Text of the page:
A life of privilege, to prison, now promoting public safety
I did not attend the repeat drug offender booth at my high school’s career day.
No one could have convinced me that I would be incarcerated on six different occasions for committing drug-related crimes.
Growing up my babysitters were the Pacific Ocean and the Phoenix Country Club in Arizona. My only concerns were to enjoy a childhood of privilege, play golf and hope for decent surf conditions. My parents divorced early. My father lived in Phoenix and my mother in the beach community of San Diego, Calif, so my time was split between the two.
A good student and an Arizona all-state football player, I landed at the University of Arizona. An early knee injury ended my football career and I was prescribed narcotic pain medication—my first experience with a mind-altering substance. Around the same time, my mother took her life and I was left confused. I kept myself busy not dealing with her death, but within a year I began self medicating with alcohol and later an array of drugs.
In the world of addiction, I was a late bloomer. My first job after college was a great opportunity, a highly respected Wall Street brokerage firm where I enjoyed varied professional and financial success over the next nine years. I took advantage of an unusual trading opportunity and was able to leave the business at the age of 29. During those years I developed an increasing dependence on cocaine. By 34, I was living in a bush, homeless in south Phoenix.
Most cities across America have criminalized homelessness, and I was no exception. Arrests began as minor offenses like criminal trespassing and other survival crimes, yet my criminal behavior soon escalated to felonies. I began to take things that weren’t mine to feed my growing addiction. My last violent crime was robbing a drug house. As I left I could feel God speaking to me saying, “My protection ends today.”
I went to the meetup location where I left all the drugs and money and walked to a convenience store telling the clerk to call a cab. Drug dealers get a little upset if you rob them of all their inventory and cash, so I had to get out of that area fast. When the cab arrived, I informed the driver I had zero money and needed a ride out of the neighborhood. With a Bible on his dashboard, he turned and said, “the good Lord puts people in my cab who need help.”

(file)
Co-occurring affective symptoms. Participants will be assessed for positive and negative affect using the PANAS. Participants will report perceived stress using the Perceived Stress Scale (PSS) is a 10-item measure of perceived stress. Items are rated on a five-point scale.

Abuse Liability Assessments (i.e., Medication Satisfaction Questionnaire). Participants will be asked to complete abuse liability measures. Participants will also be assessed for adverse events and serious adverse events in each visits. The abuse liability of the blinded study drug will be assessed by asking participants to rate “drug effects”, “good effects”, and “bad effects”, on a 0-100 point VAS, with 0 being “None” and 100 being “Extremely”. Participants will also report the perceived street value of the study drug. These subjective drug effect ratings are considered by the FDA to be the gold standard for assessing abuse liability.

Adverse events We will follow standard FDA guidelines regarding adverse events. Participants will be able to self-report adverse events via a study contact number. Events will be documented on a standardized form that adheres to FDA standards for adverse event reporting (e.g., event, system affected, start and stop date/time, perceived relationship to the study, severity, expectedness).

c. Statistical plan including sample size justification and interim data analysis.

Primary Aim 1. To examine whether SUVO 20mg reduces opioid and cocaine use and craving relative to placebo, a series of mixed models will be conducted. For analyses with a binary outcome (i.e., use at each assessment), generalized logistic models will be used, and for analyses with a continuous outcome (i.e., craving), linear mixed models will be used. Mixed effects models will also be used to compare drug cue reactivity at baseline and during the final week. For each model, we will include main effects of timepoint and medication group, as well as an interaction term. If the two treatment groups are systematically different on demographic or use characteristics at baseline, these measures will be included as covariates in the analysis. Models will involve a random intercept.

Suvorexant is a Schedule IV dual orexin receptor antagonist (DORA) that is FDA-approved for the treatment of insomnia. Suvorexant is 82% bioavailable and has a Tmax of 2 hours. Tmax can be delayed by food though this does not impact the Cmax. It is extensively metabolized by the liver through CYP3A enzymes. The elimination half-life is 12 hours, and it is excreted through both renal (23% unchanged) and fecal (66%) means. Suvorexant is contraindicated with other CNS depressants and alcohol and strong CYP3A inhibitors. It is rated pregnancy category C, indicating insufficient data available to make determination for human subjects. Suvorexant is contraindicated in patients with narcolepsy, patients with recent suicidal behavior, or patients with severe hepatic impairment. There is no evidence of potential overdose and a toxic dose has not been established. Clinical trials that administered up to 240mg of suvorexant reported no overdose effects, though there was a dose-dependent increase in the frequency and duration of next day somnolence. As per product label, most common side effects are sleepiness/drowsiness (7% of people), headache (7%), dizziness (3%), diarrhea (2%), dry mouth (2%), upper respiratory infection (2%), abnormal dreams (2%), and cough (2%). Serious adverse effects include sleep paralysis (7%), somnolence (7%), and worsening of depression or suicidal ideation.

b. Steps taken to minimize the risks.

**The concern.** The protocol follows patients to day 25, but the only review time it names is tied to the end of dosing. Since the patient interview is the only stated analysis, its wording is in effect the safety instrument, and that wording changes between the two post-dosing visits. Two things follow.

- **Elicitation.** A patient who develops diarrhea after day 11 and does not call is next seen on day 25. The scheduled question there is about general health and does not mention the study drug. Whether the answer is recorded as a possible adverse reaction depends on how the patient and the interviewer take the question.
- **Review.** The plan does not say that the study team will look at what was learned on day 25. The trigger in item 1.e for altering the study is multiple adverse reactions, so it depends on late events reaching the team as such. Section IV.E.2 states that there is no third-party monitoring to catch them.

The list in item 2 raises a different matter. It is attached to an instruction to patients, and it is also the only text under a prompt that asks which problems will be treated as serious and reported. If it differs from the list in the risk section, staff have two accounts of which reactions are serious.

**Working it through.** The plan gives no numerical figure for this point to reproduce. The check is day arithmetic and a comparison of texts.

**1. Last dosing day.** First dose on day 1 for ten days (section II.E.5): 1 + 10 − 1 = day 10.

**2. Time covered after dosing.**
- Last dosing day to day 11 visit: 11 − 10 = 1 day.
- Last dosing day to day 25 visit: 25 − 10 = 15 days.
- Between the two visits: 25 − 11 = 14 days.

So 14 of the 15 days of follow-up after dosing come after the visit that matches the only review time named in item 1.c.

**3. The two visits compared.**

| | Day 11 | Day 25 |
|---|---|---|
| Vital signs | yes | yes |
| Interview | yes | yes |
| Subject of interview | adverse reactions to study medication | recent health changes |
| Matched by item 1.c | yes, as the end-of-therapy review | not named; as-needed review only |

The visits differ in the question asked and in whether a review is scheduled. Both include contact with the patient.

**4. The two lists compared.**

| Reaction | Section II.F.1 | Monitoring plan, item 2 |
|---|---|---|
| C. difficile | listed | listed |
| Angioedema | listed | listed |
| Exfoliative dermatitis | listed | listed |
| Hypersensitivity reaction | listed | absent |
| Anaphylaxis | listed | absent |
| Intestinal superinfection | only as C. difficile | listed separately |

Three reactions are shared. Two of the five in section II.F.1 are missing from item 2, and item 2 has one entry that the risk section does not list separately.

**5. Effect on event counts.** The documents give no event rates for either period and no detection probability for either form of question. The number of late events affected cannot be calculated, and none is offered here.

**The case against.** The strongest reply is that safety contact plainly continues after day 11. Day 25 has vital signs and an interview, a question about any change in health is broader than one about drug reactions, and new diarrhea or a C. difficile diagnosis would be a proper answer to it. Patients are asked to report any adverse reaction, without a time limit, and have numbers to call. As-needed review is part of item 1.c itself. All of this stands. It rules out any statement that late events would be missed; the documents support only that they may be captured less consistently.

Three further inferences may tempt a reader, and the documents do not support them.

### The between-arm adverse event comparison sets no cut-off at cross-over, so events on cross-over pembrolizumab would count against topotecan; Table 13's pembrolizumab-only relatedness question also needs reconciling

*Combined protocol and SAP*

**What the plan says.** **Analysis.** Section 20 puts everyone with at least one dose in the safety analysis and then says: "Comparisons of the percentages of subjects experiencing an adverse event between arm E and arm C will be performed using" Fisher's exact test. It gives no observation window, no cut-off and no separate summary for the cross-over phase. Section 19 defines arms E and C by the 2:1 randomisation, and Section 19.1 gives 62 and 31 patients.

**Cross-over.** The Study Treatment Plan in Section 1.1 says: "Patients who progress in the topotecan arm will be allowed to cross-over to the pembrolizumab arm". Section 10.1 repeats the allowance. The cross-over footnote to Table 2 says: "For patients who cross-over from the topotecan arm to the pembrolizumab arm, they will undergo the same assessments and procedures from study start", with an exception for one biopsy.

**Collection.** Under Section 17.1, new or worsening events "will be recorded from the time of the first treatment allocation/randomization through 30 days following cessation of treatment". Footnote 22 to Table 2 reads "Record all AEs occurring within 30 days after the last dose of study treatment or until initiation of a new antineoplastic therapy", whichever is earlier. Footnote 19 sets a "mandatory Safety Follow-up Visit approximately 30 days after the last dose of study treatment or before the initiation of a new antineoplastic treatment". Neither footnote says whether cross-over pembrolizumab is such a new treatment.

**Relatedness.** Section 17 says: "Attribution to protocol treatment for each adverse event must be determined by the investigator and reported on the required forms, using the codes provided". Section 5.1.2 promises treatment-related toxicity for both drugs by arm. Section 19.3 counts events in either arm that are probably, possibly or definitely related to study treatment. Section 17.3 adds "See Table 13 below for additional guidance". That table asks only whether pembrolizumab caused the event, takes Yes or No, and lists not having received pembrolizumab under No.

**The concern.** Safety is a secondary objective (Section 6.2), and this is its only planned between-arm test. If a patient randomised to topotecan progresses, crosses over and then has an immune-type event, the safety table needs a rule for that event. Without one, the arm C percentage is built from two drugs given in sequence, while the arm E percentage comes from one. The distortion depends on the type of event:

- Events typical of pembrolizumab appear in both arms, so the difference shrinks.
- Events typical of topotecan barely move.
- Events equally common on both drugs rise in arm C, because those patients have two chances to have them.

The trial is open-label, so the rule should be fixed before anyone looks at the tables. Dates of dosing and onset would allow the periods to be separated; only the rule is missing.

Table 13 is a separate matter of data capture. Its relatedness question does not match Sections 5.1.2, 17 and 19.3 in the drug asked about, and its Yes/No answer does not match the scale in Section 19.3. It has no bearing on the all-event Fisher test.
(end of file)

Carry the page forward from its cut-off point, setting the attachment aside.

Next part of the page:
I ended up in Sedona, Ariz., working a construction job when a bill collector kidnapped me at gunpoint and took me to a hotel with a strong recommendation to raise the money I owed his employer. I did so by borrowing money from a dear former client of mine and he let me go.
Soon my criminal past caught up with me and I was arrested again. While serving time at a jail in Flagstaff, Ariz., I became very ill and was tested. The county sheriff, a great Christian man, told me I was HIV positive. At that point in the legal process, I was looking at spending at least four years in prison. I knew I would die in prison as back then, HIV/AIDS was a quick death sentence.
While in an isolation cell for the next 30 days, God decided to reveal himself to me. Filled with his love and grace, I knew that everything was going to be okay, regardless of prison or illness. That’s when God’s miracles started to occur. After further tests, the same sheriff told me, “Well you don’t have AIDS. Actually, we don’t know what you have.” Then, my judge, touched by the Holy Spirit, sentenced me to The Salvation Army’s Harbor Light drug treatment program diverting me from a prison sentence.
Six months later, I graduated this marvelous life-saving program and The Salvation Army sent me back to college to acquire a teaching certification to become the head teacher of The Salvation Army’s Herberger Day Care Center––the first licensed nursery of its type caring for children of homeless parents. Twenty-eight drug-free babies were born there during my tenure.
Soon I began educating our state lawmakers to fund prevention and treatment programs and not to finance bigger prisons. To date, I have been key to designing new laws that have released over 8,000 inmates early into transitional programs designed to reduce recidivism, save money and increase public safety.
None of this could have occurred without the servant heart of The Salvation Army, which took me in with the clothes on my back, a felony, and an addiction, and introduced me to a whole new way of life managed by our Lord Jesus Christ.
Thank you, God, for The Salvation Army.